On Sunday, John Bussian published this
in the News & Observer, arguing that Duke should strive to compete at the
top levels of every sport, an argument we basically agree with, provided Duke's
standards are not compromised.
Mike Krzyzewski has consistently argued that collegiate sports provide
enormous benefits to the athletes and the schools and should be maintained.
But Duke's basic approach, while laudable if not perfect (see lacrosse),
isn't shared by many schools. You may have read recently that Auburn has a
bit of a brouhaha going on about a
certain professor and athletes who took his class, and you may remember Jim
Harrick, Jr.'s sham class, with questions like the basketball goal is a) 7 feet
high, b) 10 feet high, or c) 100 feet high.
The unfortunate reality is that once big money got involved, college sports
has to serve its master, television. This is why there is an arms race, so
called, to build the flashiest facilities, and why recruiting is such a dirty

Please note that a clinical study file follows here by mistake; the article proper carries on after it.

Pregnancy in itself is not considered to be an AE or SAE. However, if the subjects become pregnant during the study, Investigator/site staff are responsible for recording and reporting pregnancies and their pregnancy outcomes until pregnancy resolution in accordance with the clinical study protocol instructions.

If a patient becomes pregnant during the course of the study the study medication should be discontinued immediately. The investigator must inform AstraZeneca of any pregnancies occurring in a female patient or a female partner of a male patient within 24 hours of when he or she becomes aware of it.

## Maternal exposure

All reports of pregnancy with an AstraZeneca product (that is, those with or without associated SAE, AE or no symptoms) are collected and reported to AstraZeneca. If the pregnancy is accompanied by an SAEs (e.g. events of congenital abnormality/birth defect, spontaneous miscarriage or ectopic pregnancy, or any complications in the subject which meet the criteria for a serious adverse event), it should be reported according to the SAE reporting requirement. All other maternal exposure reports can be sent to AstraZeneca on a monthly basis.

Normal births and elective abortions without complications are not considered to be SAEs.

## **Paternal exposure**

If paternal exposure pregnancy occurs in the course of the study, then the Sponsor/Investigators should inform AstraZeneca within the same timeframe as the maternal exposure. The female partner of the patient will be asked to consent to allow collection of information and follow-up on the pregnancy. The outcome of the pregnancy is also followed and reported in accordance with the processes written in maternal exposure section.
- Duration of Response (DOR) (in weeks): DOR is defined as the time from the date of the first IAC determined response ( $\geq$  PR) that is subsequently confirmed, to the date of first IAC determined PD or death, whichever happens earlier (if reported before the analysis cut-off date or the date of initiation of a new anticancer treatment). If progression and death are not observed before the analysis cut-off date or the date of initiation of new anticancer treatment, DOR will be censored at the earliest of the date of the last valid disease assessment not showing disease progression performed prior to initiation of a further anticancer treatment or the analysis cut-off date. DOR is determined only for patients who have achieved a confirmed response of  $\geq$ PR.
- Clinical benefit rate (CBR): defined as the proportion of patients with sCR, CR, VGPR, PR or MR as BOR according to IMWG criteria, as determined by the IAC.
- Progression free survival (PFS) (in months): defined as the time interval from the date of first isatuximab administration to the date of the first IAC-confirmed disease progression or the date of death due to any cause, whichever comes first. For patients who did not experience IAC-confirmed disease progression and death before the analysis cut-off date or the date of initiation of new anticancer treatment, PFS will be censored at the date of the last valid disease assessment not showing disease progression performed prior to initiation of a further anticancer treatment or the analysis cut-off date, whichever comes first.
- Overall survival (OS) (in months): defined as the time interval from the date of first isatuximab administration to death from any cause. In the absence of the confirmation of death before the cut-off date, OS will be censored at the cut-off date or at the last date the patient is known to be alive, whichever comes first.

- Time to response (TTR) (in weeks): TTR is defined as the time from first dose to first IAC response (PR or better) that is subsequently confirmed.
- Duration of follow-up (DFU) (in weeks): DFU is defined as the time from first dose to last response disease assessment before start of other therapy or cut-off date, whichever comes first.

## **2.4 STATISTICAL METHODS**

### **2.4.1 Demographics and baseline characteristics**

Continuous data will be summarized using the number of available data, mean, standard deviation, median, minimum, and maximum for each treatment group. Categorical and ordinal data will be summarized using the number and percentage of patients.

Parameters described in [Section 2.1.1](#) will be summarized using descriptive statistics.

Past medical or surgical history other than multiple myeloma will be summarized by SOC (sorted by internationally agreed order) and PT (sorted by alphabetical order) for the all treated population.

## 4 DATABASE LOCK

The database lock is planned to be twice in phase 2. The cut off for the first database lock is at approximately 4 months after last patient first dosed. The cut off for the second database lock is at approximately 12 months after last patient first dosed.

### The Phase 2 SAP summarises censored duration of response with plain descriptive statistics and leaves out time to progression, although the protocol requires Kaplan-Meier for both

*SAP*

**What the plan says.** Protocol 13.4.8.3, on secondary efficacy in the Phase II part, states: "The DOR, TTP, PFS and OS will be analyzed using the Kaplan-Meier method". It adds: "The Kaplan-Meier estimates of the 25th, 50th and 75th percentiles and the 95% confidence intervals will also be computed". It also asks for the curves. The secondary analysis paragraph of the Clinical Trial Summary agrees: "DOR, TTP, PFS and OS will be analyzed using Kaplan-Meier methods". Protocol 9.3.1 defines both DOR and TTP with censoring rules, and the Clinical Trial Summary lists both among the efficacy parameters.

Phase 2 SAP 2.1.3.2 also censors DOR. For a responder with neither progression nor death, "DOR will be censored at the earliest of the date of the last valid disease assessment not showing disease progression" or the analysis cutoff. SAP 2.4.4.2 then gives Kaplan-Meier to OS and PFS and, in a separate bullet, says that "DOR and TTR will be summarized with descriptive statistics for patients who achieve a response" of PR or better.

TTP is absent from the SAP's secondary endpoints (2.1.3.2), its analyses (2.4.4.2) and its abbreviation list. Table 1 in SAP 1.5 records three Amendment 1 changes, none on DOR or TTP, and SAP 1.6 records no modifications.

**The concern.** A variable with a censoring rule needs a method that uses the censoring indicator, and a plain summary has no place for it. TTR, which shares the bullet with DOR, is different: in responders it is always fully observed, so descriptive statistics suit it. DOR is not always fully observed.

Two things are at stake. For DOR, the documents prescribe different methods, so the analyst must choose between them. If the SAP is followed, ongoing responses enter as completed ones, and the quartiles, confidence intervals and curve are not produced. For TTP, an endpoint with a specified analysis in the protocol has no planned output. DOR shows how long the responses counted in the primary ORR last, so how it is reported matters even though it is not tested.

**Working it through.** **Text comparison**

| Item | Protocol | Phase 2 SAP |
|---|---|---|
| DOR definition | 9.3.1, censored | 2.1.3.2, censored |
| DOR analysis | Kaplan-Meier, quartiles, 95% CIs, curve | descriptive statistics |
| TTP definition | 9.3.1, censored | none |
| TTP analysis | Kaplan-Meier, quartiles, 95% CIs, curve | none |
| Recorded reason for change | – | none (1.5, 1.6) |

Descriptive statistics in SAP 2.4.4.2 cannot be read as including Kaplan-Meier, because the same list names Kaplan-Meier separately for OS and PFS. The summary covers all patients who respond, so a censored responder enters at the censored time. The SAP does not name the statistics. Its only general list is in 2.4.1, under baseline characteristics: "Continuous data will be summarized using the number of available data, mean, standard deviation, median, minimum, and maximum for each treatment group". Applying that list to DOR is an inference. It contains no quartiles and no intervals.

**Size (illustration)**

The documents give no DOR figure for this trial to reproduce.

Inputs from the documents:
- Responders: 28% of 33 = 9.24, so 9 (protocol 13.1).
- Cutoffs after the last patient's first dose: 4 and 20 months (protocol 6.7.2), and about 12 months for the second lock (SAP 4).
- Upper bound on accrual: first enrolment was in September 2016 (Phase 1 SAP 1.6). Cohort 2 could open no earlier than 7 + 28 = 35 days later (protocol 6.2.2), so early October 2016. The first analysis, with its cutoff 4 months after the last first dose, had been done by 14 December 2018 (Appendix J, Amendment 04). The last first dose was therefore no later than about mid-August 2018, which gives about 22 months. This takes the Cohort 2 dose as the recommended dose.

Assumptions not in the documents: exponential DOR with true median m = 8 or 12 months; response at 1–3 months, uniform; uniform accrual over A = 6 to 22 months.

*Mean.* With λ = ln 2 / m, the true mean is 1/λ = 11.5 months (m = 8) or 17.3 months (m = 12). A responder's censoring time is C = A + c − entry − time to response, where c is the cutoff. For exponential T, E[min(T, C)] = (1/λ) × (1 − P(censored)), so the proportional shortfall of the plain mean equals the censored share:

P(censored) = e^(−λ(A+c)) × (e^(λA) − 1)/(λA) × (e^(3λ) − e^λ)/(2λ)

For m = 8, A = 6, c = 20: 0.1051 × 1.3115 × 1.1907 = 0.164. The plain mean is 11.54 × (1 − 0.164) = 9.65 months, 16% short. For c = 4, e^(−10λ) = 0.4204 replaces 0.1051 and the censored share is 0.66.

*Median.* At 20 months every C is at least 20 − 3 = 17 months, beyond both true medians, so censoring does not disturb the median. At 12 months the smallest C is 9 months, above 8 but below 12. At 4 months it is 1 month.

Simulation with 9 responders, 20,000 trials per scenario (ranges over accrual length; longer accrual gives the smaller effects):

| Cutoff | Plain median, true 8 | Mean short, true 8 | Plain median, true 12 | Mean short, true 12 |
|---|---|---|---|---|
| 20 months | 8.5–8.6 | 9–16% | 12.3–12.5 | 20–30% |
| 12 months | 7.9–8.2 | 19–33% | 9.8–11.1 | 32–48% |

practice, with grown men chasing teenagers around and text-messaging them in
science class, and why places like Rutgers find their priorities forcibly shaped
by paying coaches huge salaries (and buyouts).
Adrian Wojnarowski argues that it is a
shabby business, but a business nonetheless, and that while Rutgers made
lousy choices, they still have to compete in the market.
True enough. Not everyone can be Duke, just like not everyone can be
USC in football. But when this season of turmoil is over for Duke, we hope
that the focus returns to the young athletes who frequently manage to be good at
just about everything they try. It's far from a perfect business, to be
sure, but we admire people who can excel at two different things